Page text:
What is Elastic potential energy?

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Elastic potential energy in the spring.

Elastic potential energy is the energy which is stored when a body is deformed (as in a coiled spring). The best way to understand elastic potential energy is to study the mechanics of an ordinary spring. Energy, in very simplistic terms, is the capacity to do work. Energy is transferred between two or more objects that are doing work. Usable energy is divided into 2 broad categories - Kinetic energy and Potential energy. Kinetic energy is the energy inherent in a moving objectwhereas Potential energy is the energy stored in an object because of its position or non-equilibrium state. This potential energy is classified into Gravitational potential energy and Elastic potential energy

 

What is Gravitational potential energy?

Gravitational potential energy is the energy related to the gravitational force. It is the energy stored in an object as result of its vertical position or height. For instance, if we take a heavy ball of demolition, the gravitational energy of the ball is dependent on the mass and height to which the ball is raised. Objects which have more mass also have greater gravitational energy and objects which are elevated higher will have greater gravitational energy. The amount of potential energy an object has, is expressed as P.Egrav = m * g * h, where m is the mass of the object, g is the Earth's gravitational acceleration constant (9.8 m/sec2)  and h is the height of the object

 

What is Elastic potential energy?

Elastic potential energy is the energy stored in elastic materials when they are stretched or compressed. Elastic potential energy can be stored in springs, bungee chords, an arrow drawn into a bow, rubber bands, etc. The amount of elastic potential energy is more when there is more stretching (directly proportional to stretching). If we take mechanical spring as an example, if there is more force needed to compress a spring then it signifies that there is more compression going on (and hence more energy is being stored in the spring). For some springs the amount of force is directly proportional to the amount of compression (X) and the spring constant (K). That force, can be expressed as Fspring = k * X. We can explain this concept with the help of Hooke’s law

 

According to the law, there will be no elastic potential energy when there is no stretching or compression of a spring. This is where the spring is considered to be in an equilibrium position. In terms of potential energy, the equilibrium position is known as the zero-potential energy. The equation, which captures the relationship between the amount of elastic potential energy and the amount of stretch, is P. E.spring= ½ *K * X2, where K is the spring constant, X is the amount of stretching or compression (relative to the equilibrium position).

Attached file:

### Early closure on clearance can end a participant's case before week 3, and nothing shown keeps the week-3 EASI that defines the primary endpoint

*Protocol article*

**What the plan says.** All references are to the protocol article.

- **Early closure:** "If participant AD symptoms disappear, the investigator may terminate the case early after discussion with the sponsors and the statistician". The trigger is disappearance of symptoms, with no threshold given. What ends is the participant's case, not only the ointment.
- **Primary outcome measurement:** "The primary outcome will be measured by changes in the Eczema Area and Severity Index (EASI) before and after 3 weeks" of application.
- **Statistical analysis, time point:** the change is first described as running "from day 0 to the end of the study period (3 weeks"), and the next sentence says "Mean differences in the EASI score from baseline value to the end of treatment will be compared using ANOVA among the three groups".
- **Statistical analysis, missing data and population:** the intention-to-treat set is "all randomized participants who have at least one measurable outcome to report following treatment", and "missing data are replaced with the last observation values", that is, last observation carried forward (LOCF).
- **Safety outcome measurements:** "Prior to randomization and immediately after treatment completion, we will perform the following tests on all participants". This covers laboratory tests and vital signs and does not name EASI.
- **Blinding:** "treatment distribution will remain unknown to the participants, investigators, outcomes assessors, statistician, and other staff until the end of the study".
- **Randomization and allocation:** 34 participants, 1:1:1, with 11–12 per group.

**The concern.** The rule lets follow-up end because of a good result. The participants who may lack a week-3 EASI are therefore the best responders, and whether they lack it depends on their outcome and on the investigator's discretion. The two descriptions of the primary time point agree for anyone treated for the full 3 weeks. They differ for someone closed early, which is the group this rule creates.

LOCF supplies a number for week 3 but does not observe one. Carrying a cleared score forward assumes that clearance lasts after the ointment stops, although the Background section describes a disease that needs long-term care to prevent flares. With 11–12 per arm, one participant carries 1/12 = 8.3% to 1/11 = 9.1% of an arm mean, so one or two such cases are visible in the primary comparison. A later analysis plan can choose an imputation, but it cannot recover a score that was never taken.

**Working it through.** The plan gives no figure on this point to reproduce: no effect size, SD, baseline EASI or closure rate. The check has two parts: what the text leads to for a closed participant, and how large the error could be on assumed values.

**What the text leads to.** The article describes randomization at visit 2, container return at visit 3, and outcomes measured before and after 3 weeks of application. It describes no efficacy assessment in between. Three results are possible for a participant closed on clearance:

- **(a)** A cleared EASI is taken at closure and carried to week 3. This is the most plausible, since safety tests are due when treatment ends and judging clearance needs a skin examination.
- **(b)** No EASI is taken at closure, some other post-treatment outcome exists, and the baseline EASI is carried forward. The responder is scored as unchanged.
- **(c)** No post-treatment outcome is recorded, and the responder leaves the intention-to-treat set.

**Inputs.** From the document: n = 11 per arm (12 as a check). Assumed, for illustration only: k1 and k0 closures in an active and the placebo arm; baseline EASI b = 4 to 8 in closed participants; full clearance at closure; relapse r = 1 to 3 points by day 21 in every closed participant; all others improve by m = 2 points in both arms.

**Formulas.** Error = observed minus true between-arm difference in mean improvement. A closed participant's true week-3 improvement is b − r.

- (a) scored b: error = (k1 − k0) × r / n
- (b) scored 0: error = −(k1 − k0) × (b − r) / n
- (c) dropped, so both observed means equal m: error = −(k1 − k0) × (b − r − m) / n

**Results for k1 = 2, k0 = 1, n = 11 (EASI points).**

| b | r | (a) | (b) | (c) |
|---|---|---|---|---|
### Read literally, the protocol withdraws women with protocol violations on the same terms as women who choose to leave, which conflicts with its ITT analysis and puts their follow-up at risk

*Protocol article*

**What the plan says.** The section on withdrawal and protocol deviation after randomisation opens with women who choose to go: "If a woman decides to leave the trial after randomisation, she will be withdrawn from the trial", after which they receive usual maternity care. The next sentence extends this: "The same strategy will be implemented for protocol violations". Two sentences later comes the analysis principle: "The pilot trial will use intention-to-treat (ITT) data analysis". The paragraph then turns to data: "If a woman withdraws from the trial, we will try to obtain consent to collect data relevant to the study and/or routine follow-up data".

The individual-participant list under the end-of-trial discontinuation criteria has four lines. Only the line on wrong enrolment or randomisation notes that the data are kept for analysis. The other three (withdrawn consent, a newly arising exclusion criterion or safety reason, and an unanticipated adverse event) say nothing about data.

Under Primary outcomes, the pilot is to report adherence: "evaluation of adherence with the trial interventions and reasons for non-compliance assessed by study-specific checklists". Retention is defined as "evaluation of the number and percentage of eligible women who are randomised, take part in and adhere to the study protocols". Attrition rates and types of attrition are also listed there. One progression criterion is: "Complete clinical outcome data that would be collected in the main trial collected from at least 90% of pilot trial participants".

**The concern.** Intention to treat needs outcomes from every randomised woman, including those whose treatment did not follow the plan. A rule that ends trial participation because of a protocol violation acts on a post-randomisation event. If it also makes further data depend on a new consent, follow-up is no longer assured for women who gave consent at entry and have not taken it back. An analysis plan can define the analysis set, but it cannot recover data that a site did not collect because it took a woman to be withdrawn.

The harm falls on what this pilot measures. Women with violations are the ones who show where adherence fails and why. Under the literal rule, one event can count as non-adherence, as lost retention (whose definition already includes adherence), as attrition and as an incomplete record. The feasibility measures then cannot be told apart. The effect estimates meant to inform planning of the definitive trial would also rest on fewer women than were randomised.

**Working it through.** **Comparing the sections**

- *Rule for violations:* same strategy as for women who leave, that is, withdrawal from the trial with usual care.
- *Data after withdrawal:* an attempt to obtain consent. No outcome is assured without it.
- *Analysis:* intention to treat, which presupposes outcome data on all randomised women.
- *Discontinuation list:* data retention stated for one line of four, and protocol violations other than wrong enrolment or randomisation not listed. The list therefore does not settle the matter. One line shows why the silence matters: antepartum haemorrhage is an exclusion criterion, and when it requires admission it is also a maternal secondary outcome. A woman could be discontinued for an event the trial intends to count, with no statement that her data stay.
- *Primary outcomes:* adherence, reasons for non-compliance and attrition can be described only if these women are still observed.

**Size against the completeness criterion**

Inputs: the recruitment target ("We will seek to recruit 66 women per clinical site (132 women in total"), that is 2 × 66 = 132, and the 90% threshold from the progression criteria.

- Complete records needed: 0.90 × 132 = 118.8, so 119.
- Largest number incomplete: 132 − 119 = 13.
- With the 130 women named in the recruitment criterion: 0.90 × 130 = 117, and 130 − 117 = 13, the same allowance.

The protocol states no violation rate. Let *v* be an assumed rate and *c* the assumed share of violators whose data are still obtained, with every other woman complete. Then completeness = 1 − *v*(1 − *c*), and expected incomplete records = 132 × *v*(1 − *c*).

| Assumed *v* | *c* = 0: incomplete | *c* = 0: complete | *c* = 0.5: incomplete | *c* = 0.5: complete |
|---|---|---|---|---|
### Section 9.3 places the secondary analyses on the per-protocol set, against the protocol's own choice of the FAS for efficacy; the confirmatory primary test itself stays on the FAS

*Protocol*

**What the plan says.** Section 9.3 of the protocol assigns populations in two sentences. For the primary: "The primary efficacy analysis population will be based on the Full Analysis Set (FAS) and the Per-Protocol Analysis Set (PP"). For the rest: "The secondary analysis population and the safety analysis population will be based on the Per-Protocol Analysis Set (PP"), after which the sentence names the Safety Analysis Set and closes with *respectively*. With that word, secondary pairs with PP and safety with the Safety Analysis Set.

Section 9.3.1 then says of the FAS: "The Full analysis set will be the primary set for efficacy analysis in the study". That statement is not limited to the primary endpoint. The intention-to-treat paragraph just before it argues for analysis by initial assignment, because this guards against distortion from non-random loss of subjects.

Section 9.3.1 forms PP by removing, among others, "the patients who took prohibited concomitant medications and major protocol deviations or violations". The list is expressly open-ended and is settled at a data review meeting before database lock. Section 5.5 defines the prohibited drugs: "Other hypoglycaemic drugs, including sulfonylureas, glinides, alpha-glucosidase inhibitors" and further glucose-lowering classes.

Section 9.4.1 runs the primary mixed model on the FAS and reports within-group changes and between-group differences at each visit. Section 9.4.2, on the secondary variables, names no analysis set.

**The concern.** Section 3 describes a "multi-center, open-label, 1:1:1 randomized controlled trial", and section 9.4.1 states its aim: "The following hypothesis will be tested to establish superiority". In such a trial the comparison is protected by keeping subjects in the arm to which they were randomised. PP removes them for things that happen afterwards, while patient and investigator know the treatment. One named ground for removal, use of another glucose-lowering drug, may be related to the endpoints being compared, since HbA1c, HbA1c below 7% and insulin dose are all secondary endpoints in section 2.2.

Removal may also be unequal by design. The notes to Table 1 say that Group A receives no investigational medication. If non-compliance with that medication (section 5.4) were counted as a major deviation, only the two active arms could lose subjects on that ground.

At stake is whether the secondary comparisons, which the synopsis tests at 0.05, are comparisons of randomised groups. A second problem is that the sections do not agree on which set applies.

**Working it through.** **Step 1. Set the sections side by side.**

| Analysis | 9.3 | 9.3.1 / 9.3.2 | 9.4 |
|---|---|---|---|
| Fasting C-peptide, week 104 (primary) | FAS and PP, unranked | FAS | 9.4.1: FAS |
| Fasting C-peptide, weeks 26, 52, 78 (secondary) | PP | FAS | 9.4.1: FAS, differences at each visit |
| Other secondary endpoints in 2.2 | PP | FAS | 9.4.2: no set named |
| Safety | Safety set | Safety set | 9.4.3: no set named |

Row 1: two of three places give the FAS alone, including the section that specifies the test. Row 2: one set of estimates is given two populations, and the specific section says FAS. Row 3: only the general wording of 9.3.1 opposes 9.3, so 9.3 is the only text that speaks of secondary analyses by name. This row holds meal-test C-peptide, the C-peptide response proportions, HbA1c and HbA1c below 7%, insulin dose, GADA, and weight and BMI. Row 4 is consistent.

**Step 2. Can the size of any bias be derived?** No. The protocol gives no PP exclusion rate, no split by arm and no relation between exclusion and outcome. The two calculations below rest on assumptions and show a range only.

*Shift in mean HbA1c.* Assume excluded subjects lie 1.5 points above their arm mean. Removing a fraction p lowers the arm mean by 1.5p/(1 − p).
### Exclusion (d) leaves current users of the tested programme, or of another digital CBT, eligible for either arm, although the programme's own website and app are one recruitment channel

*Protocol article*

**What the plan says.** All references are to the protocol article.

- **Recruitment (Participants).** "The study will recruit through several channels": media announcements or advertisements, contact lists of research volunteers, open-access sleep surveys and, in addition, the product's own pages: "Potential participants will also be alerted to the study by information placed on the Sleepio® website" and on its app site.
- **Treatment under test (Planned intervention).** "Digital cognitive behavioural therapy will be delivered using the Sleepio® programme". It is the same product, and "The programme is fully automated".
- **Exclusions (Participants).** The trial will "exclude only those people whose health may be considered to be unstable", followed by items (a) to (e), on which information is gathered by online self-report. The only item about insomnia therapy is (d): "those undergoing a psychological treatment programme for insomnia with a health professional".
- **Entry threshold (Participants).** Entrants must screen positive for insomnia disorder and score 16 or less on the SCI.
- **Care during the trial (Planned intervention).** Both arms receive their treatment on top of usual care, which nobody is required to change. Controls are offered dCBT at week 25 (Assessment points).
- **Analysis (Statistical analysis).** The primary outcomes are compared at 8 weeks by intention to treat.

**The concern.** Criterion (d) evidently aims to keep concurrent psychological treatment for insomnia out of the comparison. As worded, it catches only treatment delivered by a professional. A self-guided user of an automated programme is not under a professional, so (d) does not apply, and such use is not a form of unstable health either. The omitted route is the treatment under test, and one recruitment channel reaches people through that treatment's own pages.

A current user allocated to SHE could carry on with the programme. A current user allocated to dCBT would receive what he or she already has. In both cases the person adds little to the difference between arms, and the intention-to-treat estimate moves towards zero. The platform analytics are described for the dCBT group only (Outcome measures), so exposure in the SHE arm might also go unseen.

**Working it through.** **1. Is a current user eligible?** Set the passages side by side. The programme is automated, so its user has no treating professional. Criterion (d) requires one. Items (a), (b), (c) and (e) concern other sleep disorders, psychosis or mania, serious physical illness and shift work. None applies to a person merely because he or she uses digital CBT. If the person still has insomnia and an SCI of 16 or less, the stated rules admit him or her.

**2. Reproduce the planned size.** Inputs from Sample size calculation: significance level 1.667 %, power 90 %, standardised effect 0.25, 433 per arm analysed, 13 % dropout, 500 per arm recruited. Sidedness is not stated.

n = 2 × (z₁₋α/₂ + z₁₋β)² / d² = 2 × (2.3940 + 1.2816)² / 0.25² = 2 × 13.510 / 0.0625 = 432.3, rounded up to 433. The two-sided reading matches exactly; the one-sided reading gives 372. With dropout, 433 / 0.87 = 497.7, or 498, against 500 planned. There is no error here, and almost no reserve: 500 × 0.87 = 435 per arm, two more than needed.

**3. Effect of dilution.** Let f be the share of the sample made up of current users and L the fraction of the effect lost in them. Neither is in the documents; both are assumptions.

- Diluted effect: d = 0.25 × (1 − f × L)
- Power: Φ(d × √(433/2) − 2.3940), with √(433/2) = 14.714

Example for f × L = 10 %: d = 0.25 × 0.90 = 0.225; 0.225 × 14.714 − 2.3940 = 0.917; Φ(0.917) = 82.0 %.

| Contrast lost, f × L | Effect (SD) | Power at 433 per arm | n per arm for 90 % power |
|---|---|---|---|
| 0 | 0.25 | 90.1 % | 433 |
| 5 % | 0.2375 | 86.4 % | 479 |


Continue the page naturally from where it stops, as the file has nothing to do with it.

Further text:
In simple terms we can say that, an object has gravitational potential energy if it is placed at a height above the ground level, and an object is said to have elastic potential energy when if it is in a position that is not its equilibrium position.

 

What are uses of gravitational and elastic potential energy?

Gravitational potential energy uses:

Elastic potential energy uses:

  • Springs in shock absorbers that are used keep the ride comfortable, while vehicles go over bumps on a road. Those springs convert kinetic energy of the vehicle into elastic potential energy, which is dissipated slowly over the course of the ride, rather than at the instant the vehicle hits a bump
  • Springs in clocks (both hand wound or automatic ones that don't need any winding) that slowly translate elastic potential energy into kinetic energy to move the gears and the hands of the clock
  • Rubber bands or strings in a sling shot or a bow, which translate the elastic potential energy into kinetic energy of the shot or the bow
  • Trampolines that make it fun for everyone to jump without getting hurt - the are a perfect example of how energy is continuously converted between kinetic energy (when you jump down), elastic potential energy (when the trampoline gets stretched), and gravitational potential energy (when the trampoline pushes you up into the air)
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